To prevent a surge in Covid-19 cases in March 2020, the Central government abruptly locked the country down, limiting the movement of the nation’s 140 crore people. Lakhs of suddenly unemployed construction, migrant and other informal workers – many of whom reside in urban slums – suffered over the ensuing months, both from the pandemic and from its devastating social and economic ripple effects.
The response to this unprecedented health and humanitarian crisis galvanised collaboration between government, non-governmental organisations and the marginalised communities they serve.
The official response to Covid-19 relief was hampered by a long-standing trust deficit between government and NGOs, and between government and slum communities. Yet, governments at national, state and local levels realised that the pandemic could be controlled only if they had the trust and cooperation of communities.
This was critical to ensure last-mile delivery and uptake of disease prevention and treatment information, emergency food and water rations, cash transfers and other essential relief measures. Out of necessity, the government turned to NGOs with strong grassroots organisations and social capital in slum communities.
When Covid-19 struck, these organisations had the knowledge, ability, large volunteer base and support of community groups to bridge the gap between government policy and intentions and the health and subsistence needs of slum residents. Before the pandemic, NGOs often sought government support to scale their programs. The pandemic flipped the script, with government agencies now relying on NGOs for service delivery.
“We are seeing across the country that the distrust between the government and the social sector has definitely declined,” said Vanessa D’Souza, CEO of the Society for Nutrition, Education, and Health Action. “It is not hunky-dory, but the government has realised that there is a big role for NGOs to play.”
Partnerships and pandemic
During the 2020 lockdown, government health and public service agencies found themselves overwhelmed with demand and unable to reach people in need, especially in slum communities. Given the urgency and magnitude of the communities’ needs, government agencies asked NGOs for help, said Sushma Shende, a Society for Nutrition, Education and Health Action programme director in Mumbai. “They asked, ‘Do you have any volunteers who can help us with [Covid-19] screening? Or who can help us in conducting awareness activities in the area?’”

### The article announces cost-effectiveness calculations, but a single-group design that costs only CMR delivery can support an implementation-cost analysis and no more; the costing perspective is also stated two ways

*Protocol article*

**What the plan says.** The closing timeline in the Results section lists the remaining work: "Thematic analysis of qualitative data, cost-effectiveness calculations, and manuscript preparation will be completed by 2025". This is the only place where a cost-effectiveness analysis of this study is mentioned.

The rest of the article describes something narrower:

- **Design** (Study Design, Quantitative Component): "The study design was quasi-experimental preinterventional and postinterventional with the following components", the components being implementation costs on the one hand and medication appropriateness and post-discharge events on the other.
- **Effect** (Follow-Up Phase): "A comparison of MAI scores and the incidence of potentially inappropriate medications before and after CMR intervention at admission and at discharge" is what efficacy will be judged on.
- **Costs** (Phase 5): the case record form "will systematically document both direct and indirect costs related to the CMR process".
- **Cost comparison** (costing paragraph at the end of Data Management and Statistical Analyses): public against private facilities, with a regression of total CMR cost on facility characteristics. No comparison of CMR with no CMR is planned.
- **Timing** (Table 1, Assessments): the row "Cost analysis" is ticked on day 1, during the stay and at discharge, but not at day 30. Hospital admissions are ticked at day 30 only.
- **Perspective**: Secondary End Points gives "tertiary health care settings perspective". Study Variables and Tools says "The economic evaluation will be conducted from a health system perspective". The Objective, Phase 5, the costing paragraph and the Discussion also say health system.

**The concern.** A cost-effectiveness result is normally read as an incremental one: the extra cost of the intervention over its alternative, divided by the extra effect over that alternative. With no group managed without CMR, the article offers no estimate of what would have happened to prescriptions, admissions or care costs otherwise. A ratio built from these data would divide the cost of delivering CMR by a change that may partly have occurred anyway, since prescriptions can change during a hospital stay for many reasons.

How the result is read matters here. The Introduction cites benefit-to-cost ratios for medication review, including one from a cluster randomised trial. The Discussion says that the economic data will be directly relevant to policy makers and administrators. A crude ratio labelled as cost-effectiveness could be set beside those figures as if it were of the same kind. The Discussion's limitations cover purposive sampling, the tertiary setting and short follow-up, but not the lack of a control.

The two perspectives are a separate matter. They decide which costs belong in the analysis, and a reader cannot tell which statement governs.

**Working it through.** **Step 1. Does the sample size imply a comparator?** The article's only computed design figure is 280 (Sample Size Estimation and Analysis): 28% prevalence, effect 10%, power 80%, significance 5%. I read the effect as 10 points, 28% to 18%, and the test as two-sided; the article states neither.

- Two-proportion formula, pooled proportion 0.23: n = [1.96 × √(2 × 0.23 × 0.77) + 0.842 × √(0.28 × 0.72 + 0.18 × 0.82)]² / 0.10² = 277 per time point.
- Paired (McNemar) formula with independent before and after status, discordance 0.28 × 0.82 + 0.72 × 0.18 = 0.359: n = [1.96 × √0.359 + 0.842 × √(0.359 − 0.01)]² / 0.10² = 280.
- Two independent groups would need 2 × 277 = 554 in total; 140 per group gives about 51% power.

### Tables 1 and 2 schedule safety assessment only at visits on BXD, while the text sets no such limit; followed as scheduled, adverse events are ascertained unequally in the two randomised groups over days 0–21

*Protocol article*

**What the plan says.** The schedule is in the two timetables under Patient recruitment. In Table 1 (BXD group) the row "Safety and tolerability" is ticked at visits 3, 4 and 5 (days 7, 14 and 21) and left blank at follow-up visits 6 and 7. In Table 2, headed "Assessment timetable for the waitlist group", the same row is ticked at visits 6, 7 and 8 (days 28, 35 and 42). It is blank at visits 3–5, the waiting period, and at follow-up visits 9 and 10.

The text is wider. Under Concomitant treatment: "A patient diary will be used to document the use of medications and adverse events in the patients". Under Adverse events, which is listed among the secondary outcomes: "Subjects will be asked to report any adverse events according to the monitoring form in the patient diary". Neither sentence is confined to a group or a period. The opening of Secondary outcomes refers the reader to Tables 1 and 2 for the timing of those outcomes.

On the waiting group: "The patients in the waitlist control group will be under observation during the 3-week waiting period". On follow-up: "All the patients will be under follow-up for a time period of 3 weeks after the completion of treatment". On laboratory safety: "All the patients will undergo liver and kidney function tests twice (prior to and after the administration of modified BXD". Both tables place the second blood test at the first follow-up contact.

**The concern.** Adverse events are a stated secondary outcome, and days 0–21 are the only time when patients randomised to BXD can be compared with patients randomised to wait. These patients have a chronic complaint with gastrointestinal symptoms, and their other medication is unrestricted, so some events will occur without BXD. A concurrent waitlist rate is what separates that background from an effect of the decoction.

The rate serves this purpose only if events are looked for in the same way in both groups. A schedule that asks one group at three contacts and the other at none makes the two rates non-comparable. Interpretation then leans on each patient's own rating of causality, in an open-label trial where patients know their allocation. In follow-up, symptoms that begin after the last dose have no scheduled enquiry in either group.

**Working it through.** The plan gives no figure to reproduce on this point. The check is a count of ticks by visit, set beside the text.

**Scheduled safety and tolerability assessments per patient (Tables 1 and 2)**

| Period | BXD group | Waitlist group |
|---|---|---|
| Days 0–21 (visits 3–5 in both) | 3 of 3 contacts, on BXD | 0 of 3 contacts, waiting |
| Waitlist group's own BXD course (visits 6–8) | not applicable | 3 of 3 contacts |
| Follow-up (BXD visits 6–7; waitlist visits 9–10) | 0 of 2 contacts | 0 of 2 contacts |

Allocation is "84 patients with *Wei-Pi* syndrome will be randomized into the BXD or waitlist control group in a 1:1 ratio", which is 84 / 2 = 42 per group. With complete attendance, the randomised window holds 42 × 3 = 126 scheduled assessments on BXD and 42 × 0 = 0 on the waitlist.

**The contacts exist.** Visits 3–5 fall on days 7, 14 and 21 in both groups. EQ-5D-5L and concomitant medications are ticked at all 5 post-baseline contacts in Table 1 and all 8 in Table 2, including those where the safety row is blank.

The lockdown hit migrant workers particularly hard. One estimate put the number of suddenly unemployed internal migrants who returned to their home states at 1 crore. Jan Sahas, an NGO that works to eliminate sexual violence and forced labour, led the formation of the Migrants Resilience Collaborative in August 2020 to aid millions of disenfranchised migrant workers.
Among its early accomplishments, the collaborative worked with multiple state governments, civil society, and a number of donors to provide aid for more than one million migrant workers across 19 states. It also coordinated government entitlement delivery for upwards of 58,000 workers.
The lockdown also triggered a rise in domestic violence and abuse cases involving children, especially those from poor and marginalised areas. Even before the pandemic, Youth for Unity and Voluntary Action had championed the formation of functional child protection committees in every ward of Mumbai, as mandated by a largely unimplemented 2014 Maharashtra government resolution.